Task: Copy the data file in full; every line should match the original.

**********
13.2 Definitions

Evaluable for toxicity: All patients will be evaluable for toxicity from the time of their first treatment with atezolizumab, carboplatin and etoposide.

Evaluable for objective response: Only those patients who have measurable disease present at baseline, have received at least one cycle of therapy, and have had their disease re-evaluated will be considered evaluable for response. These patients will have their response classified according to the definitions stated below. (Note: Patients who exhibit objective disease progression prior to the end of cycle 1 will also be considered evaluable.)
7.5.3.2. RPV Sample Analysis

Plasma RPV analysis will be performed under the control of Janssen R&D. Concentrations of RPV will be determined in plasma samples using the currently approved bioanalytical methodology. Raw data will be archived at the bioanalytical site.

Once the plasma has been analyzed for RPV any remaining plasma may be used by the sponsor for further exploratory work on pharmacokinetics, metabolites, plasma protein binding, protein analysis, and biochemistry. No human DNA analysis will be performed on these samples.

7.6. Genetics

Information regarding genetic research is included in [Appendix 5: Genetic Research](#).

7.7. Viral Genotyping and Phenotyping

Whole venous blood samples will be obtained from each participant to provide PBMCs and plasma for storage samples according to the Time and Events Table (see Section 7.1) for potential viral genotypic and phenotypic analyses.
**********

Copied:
13.2 Definitions

Evaluable for toxicity: All patients will be evaluable for toxicity from the time of their first treatment with atezolizumab, carboplatin and etoposide.

Evaluable for objective response: Only those patients who have measurable disease present at baseline, have received at least one cycle of therapy, and have had their disease re-evaluated will be considered evaluable for response. These patients will have their response classified according to the definitions stated below. (Note: Patients who exhibit objective disease progression prior to the end of cycle 1 will also be considered evaluable.)
7.5.3.2. RPV Sample Analysis

Plasma RPV analysis will be performed under the control of Janssen R&D. Concentrations of RPV will be determined in plasma samples using the currently approved bioanalytical methodology. Raw data will be archived at the bioanalytical site.

Once the plasma has been analyzed for RPV any remaining plasma may be used by the sponsor for further exploratory work on pharmacokinetics, metabolites, plasma protein binding, protein analysis, and biochemistry. No human DNA analysis will be performed on these samples.

7.6. Genetics

Information regarding genetic research is included in [Appendix 5: Genetic Research](#).

7.7. Viral Genotyping and Phenotyping

Whole venous blood samples will be obtained from each participant to provide PBMCs and plasma for storage samples according to the Time and Events Table (see Section 7.1) for potential viral genotypic and phenotypic analyses.